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Bowl barrows, the most numerous form of round barrow, are funerary monuments
dating from the Late Neolithic period to the Late Bronze Age, with most
examples belonging to the period 2400-1500 BC. They were constructed as
earthen or rubble mounds, sometimes ditched, which covered single or multiple
burials. They occur either in isolation or grouped as cemeteries and often
acted as a focus for burials in later periods. Often superficially similar,
although differing widely in size, they exhibit regional variations in form
and a diversity of burial practices. There are over 10,000 surviving bowl
barrows recorded nationally (many more have already been destroyed), occurring
across most of lowland Britain. Often occupying prominent locations, they are
a major historic element in the modern landscape and their considerable
variation of form and longevity as a monument type provide important
information on the diversity of beliefs and social organisations amongst early
prehistoric communities. They are particularly representative of their period
and a substantial proportion of surviving examples are considered worthy of
protection.Despite some damage from ploughing, the bowl barrow south of Bury Hill
survives as a substantial earthwork and contains archaeological remains and
environmental evidence relating to the monument and the landscape in which it
was constructed. The monument is unusual in that it was later re-used as a
The monument includes a bowl barrow situated on the crest of a ridge of chalk
downland. The barrow comprises a central mound 24m in diameter and 0.8m
high, surrounded by a ditch from which material was quarried during the
construction of the monument. This is no longer visable having become
infilled over the years and now survives as a buried feature c.3m wide. The
barrow was later re-used as the base of a windmill and sherds of Bronze Age,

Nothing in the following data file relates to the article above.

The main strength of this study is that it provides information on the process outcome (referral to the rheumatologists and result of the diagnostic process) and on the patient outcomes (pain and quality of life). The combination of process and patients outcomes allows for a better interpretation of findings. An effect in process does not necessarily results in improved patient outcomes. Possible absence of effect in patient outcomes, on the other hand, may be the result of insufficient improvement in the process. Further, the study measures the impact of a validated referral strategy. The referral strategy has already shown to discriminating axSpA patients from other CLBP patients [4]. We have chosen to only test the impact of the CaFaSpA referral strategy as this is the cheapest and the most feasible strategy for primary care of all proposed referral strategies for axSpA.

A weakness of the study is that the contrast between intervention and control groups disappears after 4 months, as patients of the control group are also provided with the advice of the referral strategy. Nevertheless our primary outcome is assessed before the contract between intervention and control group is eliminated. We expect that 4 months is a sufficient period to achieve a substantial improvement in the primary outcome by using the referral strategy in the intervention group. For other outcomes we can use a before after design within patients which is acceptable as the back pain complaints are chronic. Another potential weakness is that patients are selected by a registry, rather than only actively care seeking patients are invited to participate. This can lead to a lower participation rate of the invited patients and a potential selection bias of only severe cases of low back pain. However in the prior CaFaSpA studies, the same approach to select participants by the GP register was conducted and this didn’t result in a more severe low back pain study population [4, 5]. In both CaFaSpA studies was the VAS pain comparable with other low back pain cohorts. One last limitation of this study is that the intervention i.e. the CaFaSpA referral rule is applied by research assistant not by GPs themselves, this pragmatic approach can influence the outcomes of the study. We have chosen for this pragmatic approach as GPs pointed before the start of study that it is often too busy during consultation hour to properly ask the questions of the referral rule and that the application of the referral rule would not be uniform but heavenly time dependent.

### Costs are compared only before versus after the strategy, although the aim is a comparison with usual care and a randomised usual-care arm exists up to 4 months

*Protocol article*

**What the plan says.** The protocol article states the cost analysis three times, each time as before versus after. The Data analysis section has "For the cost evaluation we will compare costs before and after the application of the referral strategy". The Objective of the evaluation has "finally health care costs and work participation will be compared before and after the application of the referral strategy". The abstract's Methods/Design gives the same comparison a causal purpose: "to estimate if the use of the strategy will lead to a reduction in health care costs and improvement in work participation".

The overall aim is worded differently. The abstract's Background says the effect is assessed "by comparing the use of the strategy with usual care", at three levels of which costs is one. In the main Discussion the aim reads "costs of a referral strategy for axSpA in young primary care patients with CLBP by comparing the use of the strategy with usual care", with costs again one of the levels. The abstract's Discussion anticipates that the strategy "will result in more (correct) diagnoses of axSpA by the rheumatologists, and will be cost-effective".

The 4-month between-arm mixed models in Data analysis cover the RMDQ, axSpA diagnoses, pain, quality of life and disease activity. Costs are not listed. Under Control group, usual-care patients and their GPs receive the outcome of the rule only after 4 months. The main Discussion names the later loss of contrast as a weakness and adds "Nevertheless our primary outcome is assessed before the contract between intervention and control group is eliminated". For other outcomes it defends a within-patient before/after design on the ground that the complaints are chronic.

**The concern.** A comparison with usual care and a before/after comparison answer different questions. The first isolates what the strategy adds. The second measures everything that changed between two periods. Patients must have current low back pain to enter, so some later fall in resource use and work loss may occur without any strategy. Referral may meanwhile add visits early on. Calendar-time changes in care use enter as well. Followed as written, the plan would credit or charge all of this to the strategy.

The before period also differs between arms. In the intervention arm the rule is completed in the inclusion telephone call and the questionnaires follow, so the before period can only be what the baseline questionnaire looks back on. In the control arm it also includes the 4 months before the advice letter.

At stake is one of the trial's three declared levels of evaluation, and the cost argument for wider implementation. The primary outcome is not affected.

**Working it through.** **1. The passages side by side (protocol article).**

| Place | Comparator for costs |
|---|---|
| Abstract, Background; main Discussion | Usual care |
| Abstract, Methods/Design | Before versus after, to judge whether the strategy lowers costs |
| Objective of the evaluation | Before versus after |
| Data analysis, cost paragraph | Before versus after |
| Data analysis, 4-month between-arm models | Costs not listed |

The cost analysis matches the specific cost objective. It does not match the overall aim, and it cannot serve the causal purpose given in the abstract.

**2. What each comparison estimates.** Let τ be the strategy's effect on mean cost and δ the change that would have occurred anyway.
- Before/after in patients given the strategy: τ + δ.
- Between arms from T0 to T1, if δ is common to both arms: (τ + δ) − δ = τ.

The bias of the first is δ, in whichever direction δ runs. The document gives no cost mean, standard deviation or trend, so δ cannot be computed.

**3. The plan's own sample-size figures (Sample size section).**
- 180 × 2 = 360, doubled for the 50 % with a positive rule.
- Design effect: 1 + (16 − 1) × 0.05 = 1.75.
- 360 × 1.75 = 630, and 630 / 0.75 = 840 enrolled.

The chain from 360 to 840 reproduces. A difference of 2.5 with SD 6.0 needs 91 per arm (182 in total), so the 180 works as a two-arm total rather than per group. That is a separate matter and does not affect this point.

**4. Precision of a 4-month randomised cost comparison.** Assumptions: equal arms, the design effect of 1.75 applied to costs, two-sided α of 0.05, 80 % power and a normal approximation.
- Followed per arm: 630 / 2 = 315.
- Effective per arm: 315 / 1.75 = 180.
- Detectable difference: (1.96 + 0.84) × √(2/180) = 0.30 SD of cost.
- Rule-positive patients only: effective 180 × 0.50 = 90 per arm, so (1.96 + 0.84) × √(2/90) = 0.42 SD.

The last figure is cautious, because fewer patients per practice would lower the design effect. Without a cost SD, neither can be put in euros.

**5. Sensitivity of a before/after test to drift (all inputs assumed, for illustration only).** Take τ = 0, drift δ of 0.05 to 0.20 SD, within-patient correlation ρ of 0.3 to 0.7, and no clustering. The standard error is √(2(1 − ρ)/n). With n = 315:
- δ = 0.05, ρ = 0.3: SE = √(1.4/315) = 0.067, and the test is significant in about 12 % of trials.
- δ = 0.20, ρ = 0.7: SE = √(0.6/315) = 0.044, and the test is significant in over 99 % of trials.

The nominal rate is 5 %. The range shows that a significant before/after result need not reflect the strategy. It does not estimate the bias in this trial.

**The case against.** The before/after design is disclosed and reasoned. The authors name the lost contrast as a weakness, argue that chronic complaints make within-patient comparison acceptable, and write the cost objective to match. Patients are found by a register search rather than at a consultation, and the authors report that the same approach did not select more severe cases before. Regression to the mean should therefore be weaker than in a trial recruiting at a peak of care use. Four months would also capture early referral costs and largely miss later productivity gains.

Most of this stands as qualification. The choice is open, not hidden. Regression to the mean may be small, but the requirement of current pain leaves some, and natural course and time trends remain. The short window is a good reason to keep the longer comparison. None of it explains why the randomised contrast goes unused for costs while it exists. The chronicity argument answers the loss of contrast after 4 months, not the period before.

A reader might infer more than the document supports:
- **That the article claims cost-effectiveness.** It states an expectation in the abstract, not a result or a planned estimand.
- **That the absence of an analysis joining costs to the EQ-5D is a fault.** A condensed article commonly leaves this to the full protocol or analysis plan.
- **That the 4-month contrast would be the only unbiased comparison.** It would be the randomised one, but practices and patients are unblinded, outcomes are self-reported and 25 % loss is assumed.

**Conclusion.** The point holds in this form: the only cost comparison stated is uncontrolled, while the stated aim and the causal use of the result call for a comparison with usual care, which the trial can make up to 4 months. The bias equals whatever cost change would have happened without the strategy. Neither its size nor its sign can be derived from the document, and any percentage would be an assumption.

Roman and medieval pottery have been found on the mound.MAP EXTRACT
The site of the monument is shown on the attached map extract.
It includes a 2 metre boundary around the archaeological features,
considered to be essential for the monument's support and preservation.
The contents of this record have been generated from a legacy data system.
Books and journalsGrinsell, L V, 'Sussex Archaeological Collections' in Sussex Barrows (Volume 75), , Vol. 75, (1934)OtherOrdnance Survey, TQ 01 SW 14, (1952)Title: 1:2500 TQ00/11
This monument is scheduled under the Ancient Monuments and Archaeological Areas Act 1979 as amended as it appears to the Secretary of State to be of national importance. This entry is a copy, the original is held by the Department for Digital, Culture, Media and Sport.
This map is for quick reference purposes only and may not be to scale. This copy shows the entry on 20-Jan-2022 at 14:44:24.
© Crown Copyright and database right 2022. All rights reserved. Ordnance Survey Licence number 100024900.© British Crown and SeaZone Solutions Limited 2022. All rights reserved. Licence number 102006.006.
Use of this data is subject to Terms and Conditions.
End of official list entry
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